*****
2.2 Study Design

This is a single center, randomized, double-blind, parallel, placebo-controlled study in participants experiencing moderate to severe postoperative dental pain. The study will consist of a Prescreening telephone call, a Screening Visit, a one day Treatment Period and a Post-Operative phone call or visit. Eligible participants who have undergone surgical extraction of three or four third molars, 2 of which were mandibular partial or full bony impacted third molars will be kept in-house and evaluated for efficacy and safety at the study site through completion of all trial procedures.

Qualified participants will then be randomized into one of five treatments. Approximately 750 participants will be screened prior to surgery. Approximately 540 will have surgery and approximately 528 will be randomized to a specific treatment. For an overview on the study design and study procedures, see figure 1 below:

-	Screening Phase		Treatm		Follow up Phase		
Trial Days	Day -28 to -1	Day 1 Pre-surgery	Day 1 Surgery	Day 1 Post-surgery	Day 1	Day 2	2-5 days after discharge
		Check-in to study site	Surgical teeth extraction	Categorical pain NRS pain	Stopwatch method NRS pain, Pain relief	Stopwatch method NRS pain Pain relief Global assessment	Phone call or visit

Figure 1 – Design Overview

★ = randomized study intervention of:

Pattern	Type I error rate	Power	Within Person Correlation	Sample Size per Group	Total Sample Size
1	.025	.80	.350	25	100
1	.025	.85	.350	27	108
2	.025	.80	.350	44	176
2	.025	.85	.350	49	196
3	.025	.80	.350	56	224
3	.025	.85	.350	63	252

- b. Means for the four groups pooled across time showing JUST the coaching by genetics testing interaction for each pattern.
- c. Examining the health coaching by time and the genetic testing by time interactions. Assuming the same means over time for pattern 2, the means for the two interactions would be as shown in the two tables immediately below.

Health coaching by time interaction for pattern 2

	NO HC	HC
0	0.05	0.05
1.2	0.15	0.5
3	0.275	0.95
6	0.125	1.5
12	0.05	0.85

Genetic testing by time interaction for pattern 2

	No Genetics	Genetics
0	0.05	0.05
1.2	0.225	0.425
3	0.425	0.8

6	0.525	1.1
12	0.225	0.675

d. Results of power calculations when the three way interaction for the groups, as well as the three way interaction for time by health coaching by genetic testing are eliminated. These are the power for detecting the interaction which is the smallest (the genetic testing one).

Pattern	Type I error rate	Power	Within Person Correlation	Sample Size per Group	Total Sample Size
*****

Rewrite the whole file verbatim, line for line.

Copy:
2.2 Study Design

This is a single center, randomized, double-blind, parallel, placebo-controlled study in participants experiencing moderate to severe postoperative dental pain. The study will consist of a Prescreening telephone call, a Screening Visit, a one day Treatment Period and a Post-Operative phone call or visit. Eligible participants who have undergone surgical extraction of three or four third molars, 2 of which were mandibular partial or full bony impacted third molars will be kept in-house and evaluated for efficacy and safety at the study site through completion of all trial procedures.

Qualified participants will then be randomized into one of five treatments. Approximately 750 participants will be screened prior to surgery. Approximately 540 will have surgery and approximately 528 will be randomized to a specific treatment. For an overview on the study design and study procedures, see figure 1 below:

-	Screening Phase		Treatm		Follow up Phase		
Trial Days	Day -28 to -1	Day 1 Pre-surgery	Day 1 Surgery	Day 1 Post-surgery	Day 1	Day 2	2-5 days after discharge
		Check-in to study site	Surgical teeth extraction	Categorical pain NRS pain	Stopwatch method NRS pain, Pain relief	Stopwatch method NRS pain Pain relief Global assessment	Phone call or visit

Figure 1 – Design Overview

★ = randomized study intervention of:

Pattern	Type I error rate	Power	Within Person Correlation	Sample Size per Group	Total Sample Size
1	.025	.80	.350	25	100
1	.025	.85	.350	27	108
2	.025	.80	.350	44	176
2	.025	.85	.350	49	196
3	.025	.80	.350	56	224
3	.025	.85	.350	63	252

- b. Means for the four groups pooled across time showing JUST the coaching by genetics testing interaction for each pattern.
- c. Examining the health coaching by time and the genetic testing by time interactions. Assuming the same means over time for pattern 2, the means for the two interactions would be as shown in the two tables immediately below.

Health coaching by time interaction for pattern 2

	NO HC	HC
0	0.05	0.05
1.2	0.15	0.5
3	0.275	0.95
6	0.125	1.5
12	0.05	0.85

Genetic testing by time interaction for pattern 2

	No Genetics	Genetics
0	0.05	0.05
1.2	0.225	0.425
3	0.425	0.8

6	0.525	1.1
12	0.225	0.675

d. Results of power calculations when the three way interaction for the groups, as well as the three way interaction for time by health coaching by genetic testing are eliminated. These are the power for detecting the interaction which is the smallest (the genetic testing one).

Pattern	Type I error rate	Power	Within Person Correlation	Sample Size per Group	Total Sample Size